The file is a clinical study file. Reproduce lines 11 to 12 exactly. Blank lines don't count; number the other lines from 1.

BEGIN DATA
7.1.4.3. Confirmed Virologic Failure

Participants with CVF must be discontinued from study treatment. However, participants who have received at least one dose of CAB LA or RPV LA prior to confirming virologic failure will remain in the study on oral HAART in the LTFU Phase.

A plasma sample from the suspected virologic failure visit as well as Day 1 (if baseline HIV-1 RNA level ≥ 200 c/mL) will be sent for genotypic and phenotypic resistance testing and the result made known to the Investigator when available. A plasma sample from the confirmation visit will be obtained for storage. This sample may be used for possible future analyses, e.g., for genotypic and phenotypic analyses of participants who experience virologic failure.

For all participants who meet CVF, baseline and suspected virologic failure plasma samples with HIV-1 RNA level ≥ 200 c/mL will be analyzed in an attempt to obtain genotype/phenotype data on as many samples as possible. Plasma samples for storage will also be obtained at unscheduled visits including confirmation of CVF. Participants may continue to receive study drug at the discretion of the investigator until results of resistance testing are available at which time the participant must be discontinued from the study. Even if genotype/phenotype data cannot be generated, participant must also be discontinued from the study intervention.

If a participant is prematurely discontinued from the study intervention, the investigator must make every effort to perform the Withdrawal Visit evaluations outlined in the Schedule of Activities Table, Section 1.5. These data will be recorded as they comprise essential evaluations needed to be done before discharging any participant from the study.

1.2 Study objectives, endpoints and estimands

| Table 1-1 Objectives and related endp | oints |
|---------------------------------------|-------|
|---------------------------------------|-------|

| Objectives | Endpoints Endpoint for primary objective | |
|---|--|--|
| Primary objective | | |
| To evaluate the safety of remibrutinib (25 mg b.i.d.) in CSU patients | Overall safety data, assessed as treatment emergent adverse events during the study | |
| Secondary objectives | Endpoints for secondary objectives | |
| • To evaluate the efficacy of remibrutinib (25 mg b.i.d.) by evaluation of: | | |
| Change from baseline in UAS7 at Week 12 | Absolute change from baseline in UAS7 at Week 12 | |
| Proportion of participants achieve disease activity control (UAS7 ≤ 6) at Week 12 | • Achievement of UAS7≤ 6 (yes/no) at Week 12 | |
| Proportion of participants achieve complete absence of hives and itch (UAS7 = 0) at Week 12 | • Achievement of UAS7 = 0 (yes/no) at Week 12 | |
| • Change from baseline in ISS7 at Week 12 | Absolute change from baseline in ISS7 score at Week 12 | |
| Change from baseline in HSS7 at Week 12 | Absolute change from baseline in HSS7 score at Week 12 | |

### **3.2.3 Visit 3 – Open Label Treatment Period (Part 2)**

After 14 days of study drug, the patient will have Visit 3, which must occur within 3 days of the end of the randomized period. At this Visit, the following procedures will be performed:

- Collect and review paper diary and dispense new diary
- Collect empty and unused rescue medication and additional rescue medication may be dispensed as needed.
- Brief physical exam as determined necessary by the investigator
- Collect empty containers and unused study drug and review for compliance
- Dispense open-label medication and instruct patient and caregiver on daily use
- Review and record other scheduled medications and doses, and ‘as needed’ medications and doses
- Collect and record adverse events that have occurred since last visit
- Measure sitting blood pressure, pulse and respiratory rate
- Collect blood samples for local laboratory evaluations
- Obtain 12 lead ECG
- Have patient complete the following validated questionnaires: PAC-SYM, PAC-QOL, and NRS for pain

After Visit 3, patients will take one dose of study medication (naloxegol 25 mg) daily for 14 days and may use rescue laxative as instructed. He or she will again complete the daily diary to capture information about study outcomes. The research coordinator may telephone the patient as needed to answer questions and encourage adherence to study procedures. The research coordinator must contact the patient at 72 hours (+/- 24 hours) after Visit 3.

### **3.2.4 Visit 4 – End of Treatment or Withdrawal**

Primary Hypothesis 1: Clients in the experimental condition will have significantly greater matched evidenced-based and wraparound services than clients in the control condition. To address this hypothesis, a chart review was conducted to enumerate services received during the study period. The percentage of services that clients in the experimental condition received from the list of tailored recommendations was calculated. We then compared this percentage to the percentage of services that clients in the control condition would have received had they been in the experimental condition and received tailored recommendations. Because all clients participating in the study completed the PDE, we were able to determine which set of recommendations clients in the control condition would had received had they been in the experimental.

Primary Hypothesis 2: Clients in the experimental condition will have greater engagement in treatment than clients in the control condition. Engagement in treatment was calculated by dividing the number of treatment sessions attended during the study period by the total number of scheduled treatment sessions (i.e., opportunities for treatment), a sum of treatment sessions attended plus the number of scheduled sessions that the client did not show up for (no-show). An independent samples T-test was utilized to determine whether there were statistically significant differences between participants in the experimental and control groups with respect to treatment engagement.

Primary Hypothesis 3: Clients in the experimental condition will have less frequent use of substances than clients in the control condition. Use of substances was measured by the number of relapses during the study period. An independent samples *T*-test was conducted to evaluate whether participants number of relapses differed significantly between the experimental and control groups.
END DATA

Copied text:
|---|--|--|
| Primary objective | | |